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  1. Abstract

    Global estimates of the land carbon sink are often based on simulations by terrestrial biosphere models (TBMs). The use of a large number of models that differ in their underlying hypotheses, structure and parameters is one way to assess the uncertainty in the historical land carbon sink. Here we show that the atmospheric forcing datasets used to drive these TBMs represent a significant source of uncertainty that is currently not systematically accounted for in land carbon cycle evaluations. We present results from three TBMs each forced with three different historical atmospheric forcing reconstructions over the period 1850–2015. We perform an analysis of variance to quantify the relative uncertainty in carbon fluxes arising from the models themselves, atmospheric forcing, and model-forcing interactions. We find that atmospheric forcing in this set of simulations plays a dominant role on uncertainties in global gross primary productivity (GPP) (75% of variability) and autotrophic respiration (90%), and a significant but reduced role on net primary productivity and heterotrophic respiration (30%). Atmospheric forcing is the dominant driver (52%) of variability for the net ecosystem exchange flux, defined as the difference between GPP and respiration (both autotrophic and heterotrophic respiration). In contrast, for wildfire-driven carbon emissions modelmore »uncertainties dominate and, as a result, model uncertainties dominate for net ecosystem productivity. At regional scales, the contribution of atmospheric forcing to uncertainty shows a very heterogeneous pattern and is smaller on average than at the global scale. We find that this difference in the relative importance of forcing uncertainty between global and regional scales is related to large differences in regional model flux estimates, which partially offset each other when integrated globally, while the flux differences driven by forcing are mainly consistent across the world and therefore add up to a larger fractional contribution to global uncertainty.

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  2. Abstract Arctic warming is affecting snow cover and soil hydrology, with consequences for carbon sequestration in tundra ecosystems. The scarcity of observations in the Arctic has limited our understanding of the impact of covarying environmental drivers on the carbon balance of tundra ecosystems. In this study, we address some of these uncertainties through a novel record of 119 site-years of summer data from eddy covariance towers representing dominant tundra vegetation types located on continuous permafrost in the Arctic. Here we found that earlier snowmelt was associated with more tundra net CO 2 sequestration and higher gross primary productivity (GPP) only in June and July, but with lower net carbon sequestration and lower GPP in August. Although higher evapotranspiration (ET) can result in soil drying with the progression of the summer, we did not find significantly lower soil moisture with earlier snowmelt, nor evidence that water stress affected GPP in the late growing season. Our results suggest that the expected increased CO 2 sequestration arising from Arctic warming and the associated increase in growing season length may not materialize if tundra ecosystems are not able to continue sequestering CO 2 later in the season.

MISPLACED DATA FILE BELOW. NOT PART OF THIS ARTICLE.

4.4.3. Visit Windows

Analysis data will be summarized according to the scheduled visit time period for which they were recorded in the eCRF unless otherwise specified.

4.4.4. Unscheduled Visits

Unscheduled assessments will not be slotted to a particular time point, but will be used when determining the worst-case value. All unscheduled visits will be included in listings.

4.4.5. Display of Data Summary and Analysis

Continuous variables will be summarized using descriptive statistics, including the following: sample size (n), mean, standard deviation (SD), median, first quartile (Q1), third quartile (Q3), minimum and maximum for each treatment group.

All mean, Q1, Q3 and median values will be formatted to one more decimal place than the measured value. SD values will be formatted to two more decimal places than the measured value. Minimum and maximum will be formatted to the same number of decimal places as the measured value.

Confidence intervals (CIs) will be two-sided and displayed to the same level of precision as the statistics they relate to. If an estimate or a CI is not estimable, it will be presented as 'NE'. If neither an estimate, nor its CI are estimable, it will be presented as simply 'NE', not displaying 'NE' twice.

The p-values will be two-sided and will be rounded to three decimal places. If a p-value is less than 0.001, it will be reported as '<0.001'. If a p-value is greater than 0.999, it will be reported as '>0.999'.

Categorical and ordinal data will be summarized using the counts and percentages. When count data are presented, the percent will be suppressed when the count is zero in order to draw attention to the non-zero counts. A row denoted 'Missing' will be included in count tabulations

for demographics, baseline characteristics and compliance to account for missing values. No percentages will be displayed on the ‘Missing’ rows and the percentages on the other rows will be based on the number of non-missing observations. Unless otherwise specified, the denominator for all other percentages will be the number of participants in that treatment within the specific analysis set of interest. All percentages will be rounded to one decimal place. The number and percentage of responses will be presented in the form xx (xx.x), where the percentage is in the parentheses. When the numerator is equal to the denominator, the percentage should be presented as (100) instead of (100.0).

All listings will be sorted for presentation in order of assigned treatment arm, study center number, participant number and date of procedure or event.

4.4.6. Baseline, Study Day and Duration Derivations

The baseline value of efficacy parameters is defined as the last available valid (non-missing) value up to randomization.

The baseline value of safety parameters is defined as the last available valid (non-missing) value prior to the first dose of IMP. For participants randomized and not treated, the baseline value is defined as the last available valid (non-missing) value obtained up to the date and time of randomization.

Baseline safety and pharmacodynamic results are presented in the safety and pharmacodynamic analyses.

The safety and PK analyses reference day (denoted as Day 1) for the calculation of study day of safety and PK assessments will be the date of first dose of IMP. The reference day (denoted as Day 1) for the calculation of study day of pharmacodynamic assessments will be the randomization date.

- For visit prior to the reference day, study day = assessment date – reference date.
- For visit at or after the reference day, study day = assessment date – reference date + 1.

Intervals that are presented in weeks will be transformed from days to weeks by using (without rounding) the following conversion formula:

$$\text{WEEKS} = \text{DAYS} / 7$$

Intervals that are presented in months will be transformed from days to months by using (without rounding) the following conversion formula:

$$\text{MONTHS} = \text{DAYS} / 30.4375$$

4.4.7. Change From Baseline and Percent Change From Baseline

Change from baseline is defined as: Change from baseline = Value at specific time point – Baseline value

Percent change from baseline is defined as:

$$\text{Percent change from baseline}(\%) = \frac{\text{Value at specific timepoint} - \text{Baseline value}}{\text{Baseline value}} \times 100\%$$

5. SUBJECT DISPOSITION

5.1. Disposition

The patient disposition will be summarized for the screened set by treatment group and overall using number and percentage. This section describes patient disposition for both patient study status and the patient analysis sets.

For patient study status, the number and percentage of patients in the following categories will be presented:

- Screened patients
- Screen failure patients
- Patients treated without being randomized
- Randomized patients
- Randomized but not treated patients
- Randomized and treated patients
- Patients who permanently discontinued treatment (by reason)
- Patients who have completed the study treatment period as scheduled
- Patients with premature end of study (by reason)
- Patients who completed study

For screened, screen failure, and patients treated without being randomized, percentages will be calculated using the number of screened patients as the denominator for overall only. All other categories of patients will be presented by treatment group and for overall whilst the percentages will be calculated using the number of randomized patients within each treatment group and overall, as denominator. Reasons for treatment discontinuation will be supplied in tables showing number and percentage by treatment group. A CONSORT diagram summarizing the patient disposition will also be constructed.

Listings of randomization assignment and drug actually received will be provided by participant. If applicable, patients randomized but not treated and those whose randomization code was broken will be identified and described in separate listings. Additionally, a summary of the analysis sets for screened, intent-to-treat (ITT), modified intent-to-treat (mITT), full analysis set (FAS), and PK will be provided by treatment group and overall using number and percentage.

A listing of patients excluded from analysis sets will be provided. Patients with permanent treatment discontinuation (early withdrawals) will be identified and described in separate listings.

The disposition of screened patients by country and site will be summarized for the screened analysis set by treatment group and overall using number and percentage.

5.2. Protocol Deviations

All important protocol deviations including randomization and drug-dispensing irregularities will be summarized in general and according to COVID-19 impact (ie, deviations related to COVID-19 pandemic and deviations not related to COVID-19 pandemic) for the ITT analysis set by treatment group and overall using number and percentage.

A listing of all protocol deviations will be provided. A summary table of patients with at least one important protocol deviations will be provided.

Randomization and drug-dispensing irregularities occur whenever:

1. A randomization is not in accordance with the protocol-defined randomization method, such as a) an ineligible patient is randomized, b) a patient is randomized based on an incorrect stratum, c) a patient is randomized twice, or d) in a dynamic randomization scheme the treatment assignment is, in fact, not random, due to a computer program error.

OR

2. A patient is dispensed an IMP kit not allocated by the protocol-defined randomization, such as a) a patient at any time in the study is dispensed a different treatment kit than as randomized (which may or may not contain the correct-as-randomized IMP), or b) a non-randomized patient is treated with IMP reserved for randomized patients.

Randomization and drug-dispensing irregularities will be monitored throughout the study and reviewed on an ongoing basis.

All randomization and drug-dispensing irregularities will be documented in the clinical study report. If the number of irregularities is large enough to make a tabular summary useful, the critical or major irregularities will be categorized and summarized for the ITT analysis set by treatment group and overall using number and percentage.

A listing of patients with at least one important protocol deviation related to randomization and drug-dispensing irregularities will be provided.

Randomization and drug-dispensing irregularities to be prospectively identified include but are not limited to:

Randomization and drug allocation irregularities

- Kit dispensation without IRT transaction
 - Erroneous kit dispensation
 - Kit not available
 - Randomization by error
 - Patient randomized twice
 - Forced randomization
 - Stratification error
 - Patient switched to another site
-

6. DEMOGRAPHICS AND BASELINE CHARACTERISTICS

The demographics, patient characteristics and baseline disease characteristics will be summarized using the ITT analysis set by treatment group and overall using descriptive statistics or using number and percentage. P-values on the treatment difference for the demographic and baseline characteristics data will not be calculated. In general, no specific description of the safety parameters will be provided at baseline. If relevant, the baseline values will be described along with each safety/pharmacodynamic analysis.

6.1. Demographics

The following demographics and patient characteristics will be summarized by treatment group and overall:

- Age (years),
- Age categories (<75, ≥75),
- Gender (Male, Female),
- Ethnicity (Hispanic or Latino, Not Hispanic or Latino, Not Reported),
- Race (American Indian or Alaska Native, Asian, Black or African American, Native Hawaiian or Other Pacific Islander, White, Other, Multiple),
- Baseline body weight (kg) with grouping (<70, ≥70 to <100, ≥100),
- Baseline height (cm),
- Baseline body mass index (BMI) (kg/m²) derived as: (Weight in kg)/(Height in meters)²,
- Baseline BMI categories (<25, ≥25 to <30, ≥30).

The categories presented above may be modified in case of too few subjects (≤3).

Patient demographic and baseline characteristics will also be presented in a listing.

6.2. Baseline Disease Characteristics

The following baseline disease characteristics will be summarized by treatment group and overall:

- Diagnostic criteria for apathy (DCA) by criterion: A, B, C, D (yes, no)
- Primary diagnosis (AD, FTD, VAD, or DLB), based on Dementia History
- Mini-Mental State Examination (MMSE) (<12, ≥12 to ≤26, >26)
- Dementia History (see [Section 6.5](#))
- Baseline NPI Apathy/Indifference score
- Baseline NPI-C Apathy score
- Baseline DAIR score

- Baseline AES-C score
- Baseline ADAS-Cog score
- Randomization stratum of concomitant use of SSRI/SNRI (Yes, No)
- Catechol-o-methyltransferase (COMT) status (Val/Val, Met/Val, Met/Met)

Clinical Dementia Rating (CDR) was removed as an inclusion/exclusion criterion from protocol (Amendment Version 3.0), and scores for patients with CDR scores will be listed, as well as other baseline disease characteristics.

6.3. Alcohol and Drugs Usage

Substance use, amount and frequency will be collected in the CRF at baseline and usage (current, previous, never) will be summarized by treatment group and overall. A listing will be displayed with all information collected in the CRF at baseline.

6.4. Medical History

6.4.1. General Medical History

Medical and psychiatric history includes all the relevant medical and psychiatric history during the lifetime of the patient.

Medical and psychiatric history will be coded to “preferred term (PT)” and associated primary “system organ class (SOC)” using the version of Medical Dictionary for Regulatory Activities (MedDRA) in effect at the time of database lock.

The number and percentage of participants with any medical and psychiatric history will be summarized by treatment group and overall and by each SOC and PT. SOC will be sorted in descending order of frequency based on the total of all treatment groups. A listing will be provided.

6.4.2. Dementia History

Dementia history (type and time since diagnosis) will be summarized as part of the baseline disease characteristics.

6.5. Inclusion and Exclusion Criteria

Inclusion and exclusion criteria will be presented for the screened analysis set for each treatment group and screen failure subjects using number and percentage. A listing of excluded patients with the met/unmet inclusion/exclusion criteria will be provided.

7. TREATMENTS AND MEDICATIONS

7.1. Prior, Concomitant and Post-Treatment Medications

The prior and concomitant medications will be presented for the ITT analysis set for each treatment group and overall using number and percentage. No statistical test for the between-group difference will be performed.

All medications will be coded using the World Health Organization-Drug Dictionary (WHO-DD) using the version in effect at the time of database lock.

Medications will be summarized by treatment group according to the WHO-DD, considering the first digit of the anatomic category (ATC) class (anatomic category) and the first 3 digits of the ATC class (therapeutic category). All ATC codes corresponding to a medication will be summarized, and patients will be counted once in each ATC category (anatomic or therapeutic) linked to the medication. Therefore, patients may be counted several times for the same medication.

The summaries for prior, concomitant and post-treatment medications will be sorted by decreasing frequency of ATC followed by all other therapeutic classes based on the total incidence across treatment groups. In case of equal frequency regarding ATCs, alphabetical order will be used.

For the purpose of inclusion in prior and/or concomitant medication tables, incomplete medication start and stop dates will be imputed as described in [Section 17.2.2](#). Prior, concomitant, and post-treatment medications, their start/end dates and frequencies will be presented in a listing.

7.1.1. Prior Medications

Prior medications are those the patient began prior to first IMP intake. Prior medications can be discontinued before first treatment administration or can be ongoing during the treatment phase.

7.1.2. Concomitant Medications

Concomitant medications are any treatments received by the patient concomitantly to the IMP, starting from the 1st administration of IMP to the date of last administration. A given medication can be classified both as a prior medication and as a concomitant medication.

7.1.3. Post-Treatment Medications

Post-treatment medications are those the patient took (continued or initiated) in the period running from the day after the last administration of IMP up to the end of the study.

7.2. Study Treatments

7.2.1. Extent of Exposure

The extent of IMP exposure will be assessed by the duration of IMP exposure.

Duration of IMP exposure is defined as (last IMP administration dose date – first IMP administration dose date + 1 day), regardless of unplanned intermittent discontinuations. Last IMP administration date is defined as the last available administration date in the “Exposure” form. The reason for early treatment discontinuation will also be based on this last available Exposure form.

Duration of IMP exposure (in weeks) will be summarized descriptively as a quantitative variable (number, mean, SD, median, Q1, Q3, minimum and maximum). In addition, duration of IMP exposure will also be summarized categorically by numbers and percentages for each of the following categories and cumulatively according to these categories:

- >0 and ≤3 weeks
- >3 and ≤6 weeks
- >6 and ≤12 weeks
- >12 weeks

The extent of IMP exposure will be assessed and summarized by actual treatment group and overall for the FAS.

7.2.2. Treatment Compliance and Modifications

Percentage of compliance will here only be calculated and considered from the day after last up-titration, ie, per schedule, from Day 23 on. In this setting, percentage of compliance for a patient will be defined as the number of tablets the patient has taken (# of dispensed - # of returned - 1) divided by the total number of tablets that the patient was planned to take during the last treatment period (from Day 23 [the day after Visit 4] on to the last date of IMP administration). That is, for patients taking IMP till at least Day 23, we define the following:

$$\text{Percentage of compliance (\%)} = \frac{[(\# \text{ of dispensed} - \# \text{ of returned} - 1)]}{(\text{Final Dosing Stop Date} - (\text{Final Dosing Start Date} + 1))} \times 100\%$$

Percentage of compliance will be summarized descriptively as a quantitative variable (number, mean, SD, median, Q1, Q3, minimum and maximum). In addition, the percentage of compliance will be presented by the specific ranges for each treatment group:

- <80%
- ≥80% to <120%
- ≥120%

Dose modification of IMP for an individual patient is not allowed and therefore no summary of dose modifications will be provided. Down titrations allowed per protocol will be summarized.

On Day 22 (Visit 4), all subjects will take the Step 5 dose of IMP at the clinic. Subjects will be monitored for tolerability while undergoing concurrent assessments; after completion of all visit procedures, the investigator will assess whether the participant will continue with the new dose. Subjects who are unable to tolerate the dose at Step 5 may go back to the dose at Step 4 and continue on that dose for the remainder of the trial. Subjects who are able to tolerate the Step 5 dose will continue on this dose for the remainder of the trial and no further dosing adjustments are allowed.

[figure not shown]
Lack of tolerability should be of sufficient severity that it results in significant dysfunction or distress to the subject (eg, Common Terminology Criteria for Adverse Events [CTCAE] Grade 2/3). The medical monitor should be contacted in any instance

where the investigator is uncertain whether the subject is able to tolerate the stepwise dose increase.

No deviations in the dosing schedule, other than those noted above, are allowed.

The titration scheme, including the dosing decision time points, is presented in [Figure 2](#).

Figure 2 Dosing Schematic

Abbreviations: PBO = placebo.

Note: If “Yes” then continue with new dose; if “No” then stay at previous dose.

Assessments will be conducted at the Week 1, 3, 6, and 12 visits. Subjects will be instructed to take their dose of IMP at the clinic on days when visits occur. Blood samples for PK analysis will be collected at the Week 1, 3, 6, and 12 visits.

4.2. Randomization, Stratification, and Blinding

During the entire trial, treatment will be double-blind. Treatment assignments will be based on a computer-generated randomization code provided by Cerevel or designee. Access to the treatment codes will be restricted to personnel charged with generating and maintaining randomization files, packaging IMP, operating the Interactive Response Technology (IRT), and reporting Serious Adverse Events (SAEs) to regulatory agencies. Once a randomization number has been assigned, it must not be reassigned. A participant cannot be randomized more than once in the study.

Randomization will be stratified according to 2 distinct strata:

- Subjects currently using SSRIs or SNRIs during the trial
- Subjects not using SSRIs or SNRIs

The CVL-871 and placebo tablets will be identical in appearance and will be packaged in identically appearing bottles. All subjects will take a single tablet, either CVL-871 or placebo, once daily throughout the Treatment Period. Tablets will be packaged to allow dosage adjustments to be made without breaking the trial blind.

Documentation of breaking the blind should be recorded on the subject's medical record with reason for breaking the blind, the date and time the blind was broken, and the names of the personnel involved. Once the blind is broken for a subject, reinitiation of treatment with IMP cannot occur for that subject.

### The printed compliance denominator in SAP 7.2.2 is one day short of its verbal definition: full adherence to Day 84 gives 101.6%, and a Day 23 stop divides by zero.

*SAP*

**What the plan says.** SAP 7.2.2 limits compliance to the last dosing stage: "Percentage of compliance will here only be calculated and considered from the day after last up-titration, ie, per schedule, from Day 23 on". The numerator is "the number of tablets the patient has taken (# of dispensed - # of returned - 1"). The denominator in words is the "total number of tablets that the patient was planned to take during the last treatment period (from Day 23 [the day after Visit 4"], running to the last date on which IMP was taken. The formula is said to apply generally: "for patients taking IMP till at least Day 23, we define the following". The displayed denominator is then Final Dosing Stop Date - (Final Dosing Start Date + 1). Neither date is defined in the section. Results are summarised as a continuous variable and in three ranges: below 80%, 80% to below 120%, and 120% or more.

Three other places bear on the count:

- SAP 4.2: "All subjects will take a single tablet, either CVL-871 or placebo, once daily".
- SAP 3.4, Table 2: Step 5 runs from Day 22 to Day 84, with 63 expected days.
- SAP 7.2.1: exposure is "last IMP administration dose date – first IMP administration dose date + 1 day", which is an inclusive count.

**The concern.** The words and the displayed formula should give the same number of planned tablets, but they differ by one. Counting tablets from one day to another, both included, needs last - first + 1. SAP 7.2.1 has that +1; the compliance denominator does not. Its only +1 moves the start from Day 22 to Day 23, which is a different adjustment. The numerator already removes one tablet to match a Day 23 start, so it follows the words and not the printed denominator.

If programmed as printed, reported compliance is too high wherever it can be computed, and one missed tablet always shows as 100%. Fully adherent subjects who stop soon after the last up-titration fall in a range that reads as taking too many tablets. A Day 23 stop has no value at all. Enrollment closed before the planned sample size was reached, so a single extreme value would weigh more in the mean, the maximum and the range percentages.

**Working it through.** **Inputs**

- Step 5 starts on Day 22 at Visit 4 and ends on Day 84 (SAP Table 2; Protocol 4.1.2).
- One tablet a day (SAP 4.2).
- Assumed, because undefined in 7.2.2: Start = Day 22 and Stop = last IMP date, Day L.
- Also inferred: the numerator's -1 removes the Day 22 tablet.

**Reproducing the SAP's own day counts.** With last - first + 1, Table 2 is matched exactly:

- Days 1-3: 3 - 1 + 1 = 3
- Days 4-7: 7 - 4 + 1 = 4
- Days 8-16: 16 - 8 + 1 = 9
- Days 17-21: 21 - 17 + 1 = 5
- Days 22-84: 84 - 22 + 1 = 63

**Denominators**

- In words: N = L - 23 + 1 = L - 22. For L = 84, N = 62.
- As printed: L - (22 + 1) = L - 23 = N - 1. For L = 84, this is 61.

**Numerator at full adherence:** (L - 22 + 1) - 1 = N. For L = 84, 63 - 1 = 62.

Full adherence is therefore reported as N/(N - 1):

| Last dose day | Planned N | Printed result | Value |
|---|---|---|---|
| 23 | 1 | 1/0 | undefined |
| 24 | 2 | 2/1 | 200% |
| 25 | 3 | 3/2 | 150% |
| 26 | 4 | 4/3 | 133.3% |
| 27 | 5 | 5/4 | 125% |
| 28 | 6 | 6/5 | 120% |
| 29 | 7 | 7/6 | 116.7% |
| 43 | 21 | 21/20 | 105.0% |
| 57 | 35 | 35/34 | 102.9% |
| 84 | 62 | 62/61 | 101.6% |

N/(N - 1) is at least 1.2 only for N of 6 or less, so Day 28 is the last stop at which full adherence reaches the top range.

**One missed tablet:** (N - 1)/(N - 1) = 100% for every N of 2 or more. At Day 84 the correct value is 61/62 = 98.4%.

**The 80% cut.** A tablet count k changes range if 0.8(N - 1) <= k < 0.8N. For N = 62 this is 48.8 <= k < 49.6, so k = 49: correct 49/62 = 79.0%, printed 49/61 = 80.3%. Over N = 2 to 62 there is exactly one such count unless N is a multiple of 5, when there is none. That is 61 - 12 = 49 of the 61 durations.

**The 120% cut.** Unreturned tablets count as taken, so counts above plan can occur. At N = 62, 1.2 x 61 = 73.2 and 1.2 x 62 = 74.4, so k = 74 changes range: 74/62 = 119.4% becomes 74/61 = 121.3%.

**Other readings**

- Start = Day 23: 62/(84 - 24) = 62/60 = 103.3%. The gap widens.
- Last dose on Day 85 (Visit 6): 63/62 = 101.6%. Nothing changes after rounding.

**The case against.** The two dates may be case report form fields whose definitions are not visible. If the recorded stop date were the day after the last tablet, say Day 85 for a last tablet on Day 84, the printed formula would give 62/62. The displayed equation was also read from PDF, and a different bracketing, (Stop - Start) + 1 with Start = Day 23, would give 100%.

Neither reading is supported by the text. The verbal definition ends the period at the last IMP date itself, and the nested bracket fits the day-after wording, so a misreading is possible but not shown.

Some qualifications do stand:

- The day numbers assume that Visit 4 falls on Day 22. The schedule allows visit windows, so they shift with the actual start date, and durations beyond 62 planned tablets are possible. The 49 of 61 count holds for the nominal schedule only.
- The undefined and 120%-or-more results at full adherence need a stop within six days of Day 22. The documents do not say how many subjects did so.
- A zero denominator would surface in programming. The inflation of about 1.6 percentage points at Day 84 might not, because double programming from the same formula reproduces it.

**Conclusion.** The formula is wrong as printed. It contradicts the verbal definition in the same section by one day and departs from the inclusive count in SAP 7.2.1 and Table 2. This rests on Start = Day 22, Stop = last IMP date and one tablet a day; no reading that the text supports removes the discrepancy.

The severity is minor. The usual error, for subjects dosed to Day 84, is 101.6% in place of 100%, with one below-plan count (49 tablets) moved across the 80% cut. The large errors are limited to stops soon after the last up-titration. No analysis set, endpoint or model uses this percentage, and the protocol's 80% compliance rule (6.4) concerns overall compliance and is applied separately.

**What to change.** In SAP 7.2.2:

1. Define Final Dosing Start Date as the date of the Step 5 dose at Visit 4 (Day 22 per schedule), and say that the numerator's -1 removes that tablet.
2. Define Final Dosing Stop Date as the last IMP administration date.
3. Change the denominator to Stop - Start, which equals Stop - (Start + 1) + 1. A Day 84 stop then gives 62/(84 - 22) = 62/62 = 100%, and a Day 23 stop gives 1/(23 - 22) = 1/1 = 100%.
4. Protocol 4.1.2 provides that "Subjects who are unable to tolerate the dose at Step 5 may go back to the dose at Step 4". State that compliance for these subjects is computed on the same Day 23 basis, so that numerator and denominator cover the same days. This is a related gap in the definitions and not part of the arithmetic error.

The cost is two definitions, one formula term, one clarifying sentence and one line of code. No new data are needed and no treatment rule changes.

Free, publicly-accessible full text available December 1, 2023
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  4. Large stocks of soil organic carbon (SOC) have accumulated in the Northern Hemisphere permafrost region, but their current amounts and future fate remain uncertain. By analyzing dataset combining >2700 soil profiles with environmental variables in a geospatial framework, we generated spatially explicit estimates of permafrost-region SOC stocks, quantified spatial heterogeneity, and identified key environmental predictors. We estimated that 1014 − 175 + 194 Pg C are stored in the top 3 m of permafrost region soils. The greatest uncertainties occurred in circumpolar toe-slope positions and in flat areas of the Tibetan region. We found that soil wetness index and elevation are the dominant topographic controllers and surface air temperature (circumpolar region) and precipitation (Tibetan region) are significant climatic controllers of SOC stocks. Our results provide first high-resolution geospatial assessment of permafrost region SOC stocks and their relationships with environmental factors, which are crucial for modeling the response of permafrost affected soils to changing climate.
  5. Abstract. This study investigates and compares soil moisture andhydrology projections of broadly used land models with permafrost processesand highlights the causes and impacts of permafrost zone soil moistureprojections. Climate models project warmer temperatures and increases inprecipitation (P) which will intensify evapotranspiration (ET) and runoff inland models. However, this study shows that most models project a long-termdrying of the surface soil (0–20 cm) for the permafrost region despiteincreases in the net air–surface water flux (P-ET). Drying is generallyexplained by infiltration of moisture to deeper soil layers as the activelayer deepens or permafrost thaws completely. Although most models agree ondrying, the projections vary strongly in magnitude and spatial pattern.Land models tend to agree with decadal runoff trends but underestimaterunoff volume when compared to gauge data across the major Arctic riverbasins, potentially indicating model structural limitations. Coordinatedefforts to address the ongoing challenges presented in this study will helpreduce uncertainty in our capability to predict the future Arctichydrological state and associated land–atmosphere biogeochemical processesacross spatial and temporal scales.